6

John Protevi 09.24.07 at 4:08 pm

Oh, and about trading Ken Dryden for Jane Austen? I think they should have held out for Bernie Parent at least.

7

Michael Bérubé 09.24.07 at 4:25 pm

John, I’m so sorry I forgot to put in a plug for your blog! Dang this other-people’s-surgery. It makes me forget everything. As for Dryden-Austen, the word is that she looked good in the Northanger Abbey tryouts, and appears to be the wittiest goaltender to come up through the ranks since Lorne “Gump” Worsley. Go figure.

Amanda, that’s great about those 30 writers and all. But you obviously haven’t stopped to consider which 30 writers they displaced. Because everyone’s read “Spring and Fall” but few people have read . . . uh . . . hey, hold the phone — Francisco Franco is dead?

Matt, thanks for the reminder about Douthat and Harvard. But I don’t think Douthat is alone in this regard — the way I heard it, our nation’s top colleges aren’t teaching anybody much of anything anymore.

8

Hogan 09.24.07 at 4:26 pm

Obviously the way to reopen the American mind is to go back to the reading list of 1965 and never ever change it. Obviously.

9

SEK 09.24.07 at 4:26 pm

Odd, isn’t it, that the allegedly overrated contemporary writer is always black…

and Caribbean, and a woman…

10

Jennifer Ouellette 09.24.07 at 4:30 pm

Welcome back to the blogosphere, Michael! Glad to see someone’s talking sense about Bloom, although the mere fact of discussing his book, yet again, 20 years down the line ascribes more importance and influence to it than it actually merits, IMHO.

As for the Achebe/Yeats debate — I would think that any decent lit professor assigning THINGS FALL APART would also, as supplementary reading, assign the original Yeats poem alluded to in the title. It’s essential to any critical reading of the book. So Achebe gets read, Yeats gets read, and everybody wins — except the Surly Curmudgeons, who are deprived of something to complain about.

11

John Emerson 09.24.07 at 5:00 pm

There’s no reason for a smart person like Rachel Donadio, whose work I like, to fall for this tripe.

A concessive approach like that makes you seem weak and not ready for prime time. I personally would prefer:

If Rachel Donadio were torn apart by ravenous hyenas, that would be OK with me.

However, that’s not realistic. So how about:

In the past I’ve been under the impression that Rachel Donadio was a smart person, but she seems to be trying to make me change my mind.

Goldilocks should be happy with that one. Just right!

12

John Emerson 09.24.07 at 5:07 pm

When I used the name “Goldilocks” in my earlier comment, I in no way intended to imply that Rachel Donadio is “a dumb blonde”. Indeed, her “ethnic” name suggest that she’s a brunette. And indeed, Google Image confirms that surmise.

13

John Emerson 09.24.07 at 5:08 pm

See, in the story “Goldlocks” there were three bowls of porridge: one too hot, one too cold, and one just right. That’s all I meant.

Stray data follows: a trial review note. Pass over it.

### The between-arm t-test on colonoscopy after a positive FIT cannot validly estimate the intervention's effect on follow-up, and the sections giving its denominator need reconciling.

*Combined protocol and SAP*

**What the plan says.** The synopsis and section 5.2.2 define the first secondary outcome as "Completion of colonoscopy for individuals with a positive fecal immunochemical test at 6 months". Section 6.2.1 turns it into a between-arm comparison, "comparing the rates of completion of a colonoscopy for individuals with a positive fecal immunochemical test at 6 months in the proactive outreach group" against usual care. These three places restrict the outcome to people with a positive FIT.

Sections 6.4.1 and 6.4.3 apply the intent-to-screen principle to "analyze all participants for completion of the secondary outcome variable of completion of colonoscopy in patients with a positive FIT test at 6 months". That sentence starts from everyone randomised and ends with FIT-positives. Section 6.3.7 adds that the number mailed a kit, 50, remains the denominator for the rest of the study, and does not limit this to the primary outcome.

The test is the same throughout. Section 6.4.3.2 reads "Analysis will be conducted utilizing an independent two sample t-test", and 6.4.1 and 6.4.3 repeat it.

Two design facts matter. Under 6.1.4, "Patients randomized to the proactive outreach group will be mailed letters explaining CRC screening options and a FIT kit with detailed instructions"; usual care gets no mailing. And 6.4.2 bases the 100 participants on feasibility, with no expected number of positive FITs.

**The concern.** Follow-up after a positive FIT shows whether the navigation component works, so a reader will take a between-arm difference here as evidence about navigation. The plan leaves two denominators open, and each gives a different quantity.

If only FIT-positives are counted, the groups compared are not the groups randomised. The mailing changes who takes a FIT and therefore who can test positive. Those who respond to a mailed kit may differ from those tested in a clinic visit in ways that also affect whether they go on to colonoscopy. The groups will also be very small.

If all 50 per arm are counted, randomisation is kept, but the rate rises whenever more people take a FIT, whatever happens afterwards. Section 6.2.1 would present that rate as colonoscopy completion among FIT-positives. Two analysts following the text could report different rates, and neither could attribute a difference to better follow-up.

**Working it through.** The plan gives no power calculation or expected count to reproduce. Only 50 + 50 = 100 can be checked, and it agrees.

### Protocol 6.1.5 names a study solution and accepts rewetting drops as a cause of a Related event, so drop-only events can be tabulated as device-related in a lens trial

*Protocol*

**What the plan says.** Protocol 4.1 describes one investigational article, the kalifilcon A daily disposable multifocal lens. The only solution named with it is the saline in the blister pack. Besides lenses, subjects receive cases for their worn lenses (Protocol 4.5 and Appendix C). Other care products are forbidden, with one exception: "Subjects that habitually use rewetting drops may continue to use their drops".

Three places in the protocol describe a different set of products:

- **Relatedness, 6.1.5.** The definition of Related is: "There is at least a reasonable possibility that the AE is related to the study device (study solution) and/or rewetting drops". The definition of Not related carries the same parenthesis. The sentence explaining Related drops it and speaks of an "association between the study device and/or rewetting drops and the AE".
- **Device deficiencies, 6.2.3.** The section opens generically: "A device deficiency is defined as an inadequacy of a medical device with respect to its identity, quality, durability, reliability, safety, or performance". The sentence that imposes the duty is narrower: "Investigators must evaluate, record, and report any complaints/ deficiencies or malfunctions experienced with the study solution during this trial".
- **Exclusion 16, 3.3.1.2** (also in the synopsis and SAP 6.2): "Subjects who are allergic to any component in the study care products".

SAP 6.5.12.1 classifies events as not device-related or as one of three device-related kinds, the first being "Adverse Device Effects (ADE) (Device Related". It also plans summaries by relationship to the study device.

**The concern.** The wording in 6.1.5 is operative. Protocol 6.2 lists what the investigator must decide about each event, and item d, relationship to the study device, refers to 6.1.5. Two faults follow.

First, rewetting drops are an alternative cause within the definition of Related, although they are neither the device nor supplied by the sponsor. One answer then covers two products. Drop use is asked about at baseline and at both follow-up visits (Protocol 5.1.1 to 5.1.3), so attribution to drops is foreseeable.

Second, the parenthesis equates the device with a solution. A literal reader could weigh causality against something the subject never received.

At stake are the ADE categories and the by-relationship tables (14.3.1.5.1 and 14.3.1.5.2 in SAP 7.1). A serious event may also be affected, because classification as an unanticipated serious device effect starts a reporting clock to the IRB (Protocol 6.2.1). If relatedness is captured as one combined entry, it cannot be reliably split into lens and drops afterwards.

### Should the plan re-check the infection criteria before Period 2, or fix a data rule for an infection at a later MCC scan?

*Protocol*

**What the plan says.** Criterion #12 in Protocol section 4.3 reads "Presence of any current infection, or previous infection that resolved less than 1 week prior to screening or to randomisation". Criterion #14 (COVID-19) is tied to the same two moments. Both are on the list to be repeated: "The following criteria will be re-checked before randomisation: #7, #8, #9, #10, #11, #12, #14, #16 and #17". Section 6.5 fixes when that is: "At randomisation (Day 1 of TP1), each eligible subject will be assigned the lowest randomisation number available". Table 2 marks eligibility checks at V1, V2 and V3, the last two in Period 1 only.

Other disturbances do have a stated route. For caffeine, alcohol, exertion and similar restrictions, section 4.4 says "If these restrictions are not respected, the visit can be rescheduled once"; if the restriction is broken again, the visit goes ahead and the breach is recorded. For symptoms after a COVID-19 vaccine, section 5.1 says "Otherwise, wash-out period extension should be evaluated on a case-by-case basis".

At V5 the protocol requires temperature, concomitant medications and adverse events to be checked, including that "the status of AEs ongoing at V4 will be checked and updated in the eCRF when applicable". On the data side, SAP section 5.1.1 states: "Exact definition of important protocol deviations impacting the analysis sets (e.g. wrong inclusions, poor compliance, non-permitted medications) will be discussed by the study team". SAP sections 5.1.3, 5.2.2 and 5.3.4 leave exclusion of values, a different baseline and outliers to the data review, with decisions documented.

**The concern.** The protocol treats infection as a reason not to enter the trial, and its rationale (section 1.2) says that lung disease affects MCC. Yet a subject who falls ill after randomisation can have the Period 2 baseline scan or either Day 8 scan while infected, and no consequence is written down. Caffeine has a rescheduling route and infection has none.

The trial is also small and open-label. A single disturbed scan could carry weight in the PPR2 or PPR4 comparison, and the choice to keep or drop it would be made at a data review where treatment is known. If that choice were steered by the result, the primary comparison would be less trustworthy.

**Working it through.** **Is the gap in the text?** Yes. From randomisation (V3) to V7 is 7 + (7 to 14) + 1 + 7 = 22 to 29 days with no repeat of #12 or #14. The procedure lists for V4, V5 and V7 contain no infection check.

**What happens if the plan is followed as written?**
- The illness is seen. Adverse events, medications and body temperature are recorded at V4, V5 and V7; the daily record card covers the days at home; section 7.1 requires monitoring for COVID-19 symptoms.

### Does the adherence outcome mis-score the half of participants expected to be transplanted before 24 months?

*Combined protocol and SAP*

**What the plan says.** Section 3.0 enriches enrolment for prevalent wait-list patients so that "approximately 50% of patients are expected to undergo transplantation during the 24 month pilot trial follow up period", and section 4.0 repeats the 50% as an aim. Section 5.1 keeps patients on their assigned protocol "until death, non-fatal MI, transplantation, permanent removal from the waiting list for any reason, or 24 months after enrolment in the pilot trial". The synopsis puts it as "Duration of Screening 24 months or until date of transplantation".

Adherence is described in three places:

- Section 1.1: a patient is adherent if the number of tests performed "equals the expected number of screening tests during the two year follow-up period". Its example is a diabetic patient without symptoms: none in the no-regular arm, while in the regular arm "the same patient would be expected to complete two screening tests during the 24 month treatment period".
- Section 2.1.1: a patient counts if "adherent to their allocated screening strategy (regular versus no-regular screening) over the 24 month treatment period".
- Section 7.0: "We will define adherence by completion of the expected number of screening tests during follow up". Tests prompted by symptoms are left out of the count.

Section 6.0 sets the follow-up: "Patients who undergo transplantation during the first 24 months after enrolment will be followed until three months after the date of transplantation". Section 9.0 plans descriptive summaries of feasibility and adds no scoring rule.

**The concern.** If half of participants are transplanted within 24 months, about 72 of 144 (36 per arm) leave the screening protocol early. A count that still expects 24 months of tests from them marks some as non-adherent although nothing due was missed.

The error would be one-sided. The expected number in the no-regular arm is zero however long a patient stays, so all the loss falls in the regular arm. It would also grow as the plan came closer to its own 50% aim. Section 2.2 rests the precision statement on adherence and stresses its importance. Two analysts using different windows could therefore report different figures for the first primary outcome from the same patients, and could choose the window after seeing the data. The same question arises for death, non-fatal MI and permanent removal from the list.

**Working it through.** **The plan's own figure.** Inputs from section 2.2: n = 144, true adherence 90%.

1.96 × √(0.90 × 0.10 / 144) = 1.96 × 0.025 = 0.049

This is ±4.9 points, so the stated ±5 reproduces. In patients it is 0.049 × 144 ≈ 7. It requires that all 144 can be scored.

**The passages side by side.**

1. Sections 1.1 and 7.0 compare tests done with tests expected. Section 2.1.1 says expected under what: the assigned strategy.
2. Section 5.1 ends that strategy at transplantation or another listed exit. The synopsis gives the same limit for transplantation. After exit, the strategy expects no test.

14

John Emerson 09.24.07 at 5:09 pm

I am not a sexist, nor am I prejudiced against blondes or ethnic types.

15

Rich Puchalsky 09.24.07 at 5:09 pm

I’m not a right-wing canon-defender, but I am noteably surly, and suspect that I will one day become a curmudgeon. So on behalf of surly curmudgeons everywhere, “the only place where the zero-sum dynamic operates is at the level of the individual syllabus” does not seem quite true. The zero-sum dynamic operates most pressingly at the level of the individual’s life reading list. Each person only has so much time in their life to read, and unless they are willing to make the claims of Harold Bloom, that time will not be enough to read everything major. So, in that sense, each book added does mean another one struck off.

If you assume that people are influenced to read what they are assigned in, say, freshman English or high school English courses — or that, for many people, the reading they do in such courses is a high percentage of all the literature reading they will do ever — then this does make some kind of sense.

Do I think that this means we need a canon? No. But I do feel a certain sympathy, because looking at the question in this way means that what these people might really be worried about is the inevitable approach of individual mortality — something that’s a lot more universal as a source of worry than some culture war concern.

16

aaron_m 09.24.07 at 5:27 pm

“ethnic types”

What are ethnic types? Please describe

17

bob mcmanus 09.24.07 at 5:28 pm

people might really be worried about is the inevitable approach of individual mortality

I worry about that a lot, and I promise to read some Dryden…ok, would the translation of Homer be ok? Wait, there is a new translation of Homer that is way cool. Hell, maybe I’ll stop buying books and save up for Paris and then die.

I am not a sexist, nor am I prejudiced against blondes or ethnic types.

I probably am a sexist, unless saying I’m not in itself raises my conciousness and I am definitely prejudiced against blondes.

Iam also trying to come up with two words so that National Association of Surly Curmudgeons can be shortened to NASCAR.

18

John Emerson 09.24.07 at 5:32 pm

Curmudgeons and Retards.

Michael might retort that he is, in fact, already in the prime time. But that proves my point: he’s thinking small.